Month: June 2015

Substantial Work in Disability Cases; Self Employment

Substantial Work in Disability Cases; Self Employment

The first question addressed in the five-step sequential evaluation process used to evaluate disability claims is whether the claimant is engaged in substantial gainful activity.

Generally, substantial work is physical or mental work a person is paid to do. Work can be substantial even if it is part-time. To decide if your work is substantial, the Social Security Administration considers the nature of the job duties, the skills and experience needed to do the job, and how much the individual earns.

Generally, the Social Security Administration will find work is substantial if the gross earnings average over $1090 per month. If an individual is blind, the amount is substantially higher.

Even if an individual has to take a job that pays less, it may still be substantial under the Social Security rules.

If a person is self-employed, the Social Security Administration will consider the kind and value of the work, including the individual’s role in the management of the business, as well as your income, to decide if your work is substantial.

It is not always easy to calculate how much a self-employed person is actually making in profit, let along evaluating that work activity to determine whether it is “substantial” under Social Security rules. There are several rules for self employed persons in the Code of Federal Regulations. The applicable rules are as follows:

(2General rules for evaluating your work activity if you are self-employed. We will consider your activities and their value to your business to decide whether you have engaged in substantial gainful activity if you are self-employed. We will not consider your income alone because the amount of income you actually receive may depend on a number of different factors. . .  We will evaluate your work activity based on the value of your services to the business regardless of whether you receive an immediate income for your services. We determine whether you have engaged in substantial gainful activity by applying three tests. If you have not engaged in substantial gainful activity under test one, then we will consider tests two and three. The tests are as follows:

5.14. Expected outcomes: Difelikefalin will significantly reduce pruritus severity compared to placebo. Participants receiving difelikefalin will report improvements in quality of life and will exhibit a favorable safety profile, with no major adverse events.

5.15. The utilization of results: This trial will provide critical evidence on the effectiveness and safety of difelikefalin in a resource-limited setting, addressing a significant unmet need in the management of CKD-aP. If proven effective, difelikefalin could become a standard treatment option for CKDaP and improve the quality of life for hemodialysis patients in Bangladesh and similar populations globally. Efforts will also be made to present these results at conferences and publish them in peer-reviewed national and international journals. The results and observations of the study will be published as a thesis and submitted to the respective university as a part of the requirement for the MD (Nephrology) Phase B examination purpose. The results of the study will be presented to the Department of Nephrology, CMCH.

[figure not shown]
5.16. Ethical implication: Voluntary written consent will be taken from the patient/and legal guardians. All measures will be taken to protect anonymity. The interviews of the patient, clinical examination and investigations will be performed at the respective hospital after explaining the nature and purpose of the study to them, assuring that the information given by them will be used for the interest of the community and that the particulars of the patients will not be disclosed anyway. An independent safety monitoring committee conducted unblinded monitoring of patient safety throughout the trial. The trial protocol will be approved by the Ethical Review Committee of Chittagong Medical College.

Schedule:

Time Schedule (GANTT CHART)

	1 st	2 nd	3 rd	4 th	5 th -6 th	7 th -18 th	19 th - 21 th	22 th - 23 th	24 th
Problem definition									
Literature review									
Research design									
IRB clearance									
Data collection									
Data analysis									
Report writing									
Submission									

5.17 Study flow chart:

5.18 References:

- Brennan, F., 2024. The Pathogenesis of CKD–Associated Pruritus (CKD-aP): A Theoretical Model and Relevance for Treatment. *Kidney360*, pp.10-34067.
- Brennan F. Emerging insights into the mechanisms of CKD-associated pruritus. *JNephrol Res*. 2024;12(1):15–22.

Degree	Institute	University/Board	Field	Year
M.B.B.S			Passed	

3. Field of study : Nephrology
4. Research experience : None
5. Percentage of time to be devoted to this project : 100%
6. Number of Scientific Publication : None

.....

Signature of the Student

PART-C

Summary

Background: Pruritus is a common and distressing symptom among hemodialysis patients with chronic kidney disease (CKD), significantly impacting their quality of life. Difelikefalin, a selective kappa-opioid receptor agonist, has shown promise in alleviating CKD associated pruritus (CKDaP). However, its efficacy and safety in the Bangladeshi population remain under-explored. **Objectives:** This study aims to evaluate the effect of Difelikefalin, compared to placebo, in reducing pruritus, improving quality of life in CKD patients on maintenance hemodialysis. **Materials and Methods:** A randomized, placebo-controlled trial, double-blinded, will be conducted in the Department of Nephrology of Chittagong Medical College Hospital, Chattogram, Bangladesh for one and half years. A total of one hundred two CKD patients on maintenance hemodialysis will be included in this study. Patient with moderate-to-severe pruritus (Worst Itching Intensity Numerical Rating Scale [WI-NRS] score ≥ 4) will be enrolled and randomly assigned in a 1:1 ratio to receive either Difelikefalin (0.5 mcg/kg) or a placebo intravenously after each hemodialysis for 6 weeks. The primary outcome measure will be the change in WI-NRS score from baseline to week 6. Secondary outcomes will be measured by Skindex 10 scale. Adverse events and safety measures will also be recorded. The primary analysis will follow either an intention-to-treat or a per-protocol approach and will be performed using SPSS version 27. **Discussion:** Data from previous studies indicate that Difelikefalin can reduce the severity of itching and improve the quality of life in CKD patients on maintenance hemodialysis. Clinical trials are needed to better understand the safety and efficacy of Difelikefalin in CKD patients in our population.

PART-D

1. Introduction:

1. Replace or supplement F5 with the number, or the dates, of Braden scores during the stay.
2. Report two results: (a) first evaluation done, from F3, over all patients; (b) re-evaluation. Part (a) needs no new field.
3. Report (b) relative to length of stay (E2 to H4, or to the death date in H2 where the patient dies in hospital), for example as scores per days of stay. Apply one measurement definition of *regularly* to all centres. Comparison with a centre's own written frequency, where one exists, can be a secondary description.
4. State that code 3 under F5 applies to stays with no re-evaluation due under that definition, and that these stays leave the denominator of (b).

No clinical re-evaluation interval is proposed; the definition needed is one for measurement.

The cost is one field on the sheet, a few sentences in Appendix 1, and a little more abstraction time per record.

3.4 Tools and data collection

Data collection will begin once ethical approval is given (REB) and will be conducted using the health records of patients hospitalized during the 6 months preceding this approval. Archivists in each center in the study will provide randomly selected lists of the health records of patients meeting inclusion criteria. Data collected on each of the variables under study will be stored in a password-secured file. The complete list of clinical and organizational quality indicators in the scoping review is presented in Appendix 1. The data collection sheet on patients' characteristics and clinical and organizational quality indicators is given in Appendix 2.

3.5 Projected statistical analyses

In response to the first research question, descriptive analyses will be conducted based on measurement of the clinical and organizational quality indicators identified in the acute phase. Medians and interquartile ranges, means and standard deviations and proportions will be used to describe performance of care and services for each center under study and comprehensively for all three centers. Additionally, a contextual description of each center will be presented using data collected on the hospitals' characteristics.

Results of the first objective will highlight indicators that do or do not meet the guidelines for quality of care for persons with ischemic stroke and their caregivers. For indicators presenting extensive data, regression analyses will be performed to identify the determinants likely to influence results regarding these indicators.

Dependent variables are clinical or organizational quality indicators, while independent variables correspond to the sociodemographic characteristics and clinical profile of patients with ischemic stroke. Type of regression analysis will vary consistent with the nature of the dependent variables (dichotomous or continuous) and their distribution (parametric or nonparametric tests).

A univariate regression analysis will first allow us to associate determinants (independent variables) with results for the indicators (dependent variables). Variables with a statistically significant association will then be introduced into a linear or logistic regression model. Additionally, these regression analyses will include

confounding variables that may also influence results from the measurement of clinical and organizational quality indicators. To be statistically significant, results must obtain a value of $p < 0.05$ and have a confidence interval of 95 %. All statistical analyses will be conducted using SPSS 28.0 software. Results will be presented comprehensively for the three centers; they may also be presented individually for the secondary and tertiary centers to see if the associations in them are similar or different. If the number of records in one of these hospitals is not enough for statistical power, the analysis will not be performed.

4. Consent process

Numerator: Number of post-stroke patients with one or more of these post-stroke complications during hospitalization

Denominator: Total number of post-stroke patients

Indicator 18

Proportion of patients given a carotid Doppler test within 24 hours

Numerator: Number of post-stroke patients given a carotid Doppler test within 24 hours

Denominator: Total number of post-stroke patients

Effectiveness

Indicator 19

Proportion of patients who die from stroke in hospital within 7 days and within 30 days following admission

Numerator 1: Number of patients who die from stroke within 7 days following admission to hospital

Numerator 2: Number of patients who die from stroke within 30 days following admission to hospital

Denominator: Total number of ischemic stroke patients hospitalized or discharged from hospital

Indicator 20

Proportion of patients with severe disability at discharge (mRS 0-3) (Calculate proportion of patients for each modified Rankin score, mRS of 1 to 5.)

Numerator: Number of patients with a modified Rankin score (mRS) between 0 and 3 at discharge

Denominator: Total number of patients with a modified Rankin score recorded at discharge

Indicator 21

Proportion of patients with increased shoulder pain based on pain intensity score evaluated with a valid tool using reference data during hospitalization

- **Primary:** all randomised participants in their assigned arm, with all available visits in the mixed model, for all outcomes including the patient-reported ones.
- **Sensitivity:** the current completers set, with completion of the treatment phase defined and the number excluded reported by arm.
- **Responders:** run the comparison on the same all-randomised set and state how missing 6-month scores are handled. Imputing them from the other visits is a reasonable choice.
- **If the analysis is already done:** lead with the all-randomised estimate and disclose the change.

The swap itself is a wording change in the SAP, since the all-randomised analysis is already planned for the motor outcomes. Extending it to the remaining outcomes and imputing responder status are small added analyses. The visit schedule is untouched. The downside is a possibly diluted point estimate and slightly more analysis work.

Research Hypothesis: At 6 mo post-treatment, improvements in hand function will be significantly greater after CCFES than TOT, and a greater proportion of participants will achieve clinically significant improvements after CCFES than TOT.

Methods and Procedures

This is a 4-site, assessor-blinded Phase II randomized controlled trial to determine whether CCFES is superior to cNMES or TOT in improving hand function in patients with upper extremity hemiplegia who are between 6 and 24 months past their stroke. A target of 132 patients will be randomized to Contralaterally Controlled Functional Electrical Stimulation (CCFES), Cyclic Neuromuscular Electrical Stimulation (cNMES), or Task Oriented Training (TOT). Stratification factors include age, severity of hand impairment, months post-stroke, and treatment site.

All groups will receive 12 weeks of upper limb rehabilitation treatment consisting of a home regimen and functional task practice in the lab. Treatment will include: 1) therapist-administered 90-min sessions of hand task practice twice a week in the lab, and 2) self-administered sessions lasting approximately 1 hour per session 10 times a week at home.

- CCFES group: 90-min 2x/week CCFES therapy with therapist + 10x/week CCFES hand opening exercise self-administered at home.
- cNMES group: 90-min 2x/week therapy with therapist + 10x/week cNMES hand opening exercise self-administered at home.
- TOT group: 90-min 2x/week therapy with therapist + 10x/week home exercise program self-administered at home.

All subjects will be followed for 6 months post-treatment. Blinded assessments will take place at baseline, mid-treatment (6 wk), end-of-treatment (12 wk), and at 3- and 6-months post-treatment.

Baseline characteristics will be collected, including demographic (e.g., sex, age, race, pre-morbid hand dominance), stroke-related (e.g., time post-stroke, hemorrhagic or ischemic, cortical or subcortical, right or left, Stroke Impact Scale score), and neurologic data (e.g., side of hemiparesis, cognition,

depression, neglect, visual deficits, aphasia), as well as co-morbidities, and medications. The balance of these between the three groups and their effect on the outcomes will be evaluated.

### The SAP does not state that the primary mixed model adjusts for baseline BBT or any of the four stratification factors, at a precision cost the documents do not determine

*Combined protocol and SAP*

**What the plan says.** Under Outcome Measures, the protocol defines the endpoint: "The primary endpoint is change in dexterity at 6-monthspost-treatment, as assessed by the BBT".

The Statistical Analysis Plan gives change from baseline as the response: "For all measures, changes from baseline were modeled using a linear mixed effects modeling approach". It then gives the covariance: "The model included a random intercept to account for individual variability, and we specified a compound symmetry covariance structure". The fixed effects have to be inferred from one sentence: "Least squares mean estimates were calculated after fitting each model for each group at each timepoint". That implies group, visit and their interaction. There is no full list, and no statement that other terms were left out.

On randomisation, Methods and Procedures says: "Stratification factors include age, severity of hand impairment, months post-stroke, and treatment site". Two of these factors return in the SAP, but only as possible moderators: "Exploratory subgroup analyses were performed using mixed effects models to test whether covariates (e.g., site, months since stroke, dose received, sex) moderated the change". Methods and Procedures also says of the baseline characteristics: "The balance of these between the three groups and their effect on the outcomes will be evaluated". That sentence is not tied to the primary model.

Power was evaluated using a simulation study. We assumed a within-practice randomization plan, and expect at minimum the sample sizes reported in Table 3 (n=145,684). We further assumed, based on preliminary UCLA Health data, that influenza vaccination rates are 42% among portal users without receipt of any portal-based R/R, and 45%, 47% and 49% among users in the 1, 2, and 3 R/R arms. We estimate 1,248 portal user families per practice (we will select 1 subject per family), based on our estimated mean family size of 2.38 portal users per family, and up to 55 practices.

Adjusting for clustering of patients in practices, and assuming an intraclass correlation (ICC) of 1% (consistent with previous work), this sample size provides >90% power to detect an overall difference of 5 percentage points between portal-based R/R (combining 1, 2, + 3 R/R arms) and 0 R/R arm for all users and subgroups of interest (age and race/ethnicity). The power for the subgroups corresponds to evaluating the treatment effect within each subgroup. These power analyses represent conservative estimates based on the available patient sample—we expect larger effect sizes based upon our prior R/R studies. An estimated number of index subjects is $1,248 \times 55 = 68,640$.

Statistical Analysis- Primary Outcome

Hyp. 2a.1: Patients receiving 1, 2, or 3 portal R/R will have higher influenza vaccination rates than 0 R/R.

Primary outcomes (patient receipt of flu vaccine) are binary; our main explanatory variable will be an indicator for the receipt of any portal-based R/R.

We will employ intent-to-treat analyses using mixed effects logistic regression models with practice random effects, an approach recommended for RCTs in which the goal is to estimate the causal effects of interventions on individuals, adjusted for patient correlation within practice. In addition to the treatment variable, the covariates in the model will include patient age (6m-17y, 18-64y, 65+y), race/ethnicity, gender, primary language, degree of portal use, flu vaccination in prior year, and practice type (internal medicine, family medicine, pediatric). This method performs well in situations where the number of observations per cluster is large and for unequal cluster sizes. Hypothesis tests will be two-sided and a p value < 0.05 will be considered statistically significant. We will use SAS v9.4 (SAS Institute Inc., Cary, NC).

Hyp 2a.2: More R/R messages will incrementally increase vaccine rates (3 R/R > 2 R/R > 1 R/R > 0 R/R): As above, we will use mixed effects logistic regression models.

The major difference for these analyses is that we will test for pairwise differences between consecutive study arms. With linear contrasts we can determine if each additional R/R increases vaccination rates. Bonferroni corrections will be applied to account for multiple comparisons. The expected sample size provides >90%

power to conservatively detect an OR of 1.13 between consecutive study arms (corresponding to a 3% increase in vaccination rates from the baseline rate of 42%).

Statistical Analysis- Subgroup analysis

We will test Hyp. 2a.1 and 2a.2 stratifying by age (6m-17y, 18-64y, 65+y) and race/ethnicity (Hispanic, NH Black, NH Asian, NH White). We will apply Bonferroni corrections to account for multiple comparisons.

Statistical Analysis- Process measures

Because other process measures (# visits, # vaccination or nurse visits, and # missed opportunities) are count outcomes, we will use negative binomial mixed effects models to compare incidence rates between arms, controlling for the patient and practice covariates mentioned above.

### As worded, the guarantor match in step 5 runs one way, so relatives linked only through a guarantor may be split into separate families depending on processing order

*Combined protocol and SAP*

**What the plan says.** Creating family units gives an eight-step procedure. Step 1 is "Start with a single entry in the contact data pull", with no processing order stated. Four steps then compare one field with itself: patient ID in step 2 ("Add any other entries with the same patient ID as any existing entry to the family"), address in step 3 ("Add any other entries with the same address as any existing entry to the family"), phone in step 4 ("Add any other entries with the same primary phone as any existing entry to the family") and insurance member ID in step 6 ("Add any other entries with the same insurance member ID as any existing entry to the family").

(i) Test one: You have engaged in substantial gainful activity if you render services that are significant to the operation of the business and receive a substantial income from the business.

(b) What we mean by significant services. (1) …we will consider you to be rendering significant services if you contribute more than half the total time required for the management of the business, or you render management services for more than 45 hours a month regardless of the total management time required by the business.

c)What we mean by substantial income—(1)Determining countable income. We deduct your normal business expenses from your gross income to determine net income. Once we determine your net income, we deduct the reasonable value of any significant amount of unpaid help furnished by your spouse, children, or others. Miscellaneous duties that ordinarily would not have commercial value would not be considered significant. … That part of your income remaining after we have made all applicable deductions represents the actual value of work performed. The resulting amount is the amount we use to determine if you have done substantial gainful activity. For purposes of this section, we refer to this amount as your countable income.

(ii) Test Two: You have engaged in substantial gainful activity if your work activity, in terms of factors such as hours, skills, energy output, efficiency, duties, and responsibilities, is comparable to that of unimpaired individuals in your community who are in the same or similar businesses as their means of livelihood.

(iii) Test Three: You have engaged in substantial gainful activity if your work activity, although not comparable to that of unimpaired individuals, is clearly worth the amount shown in § 404.1574(b)(2) when considered in terms of its value to the business, or when compared to the salary that an owner would pay to an employee to do the work you are doing.

The CFR regulations noted above can be found here.

If you have questions about a claim for Social Security disability benefits, or with you speak with a Tampa Social Security disability lawyer, contact our office for a free consultation.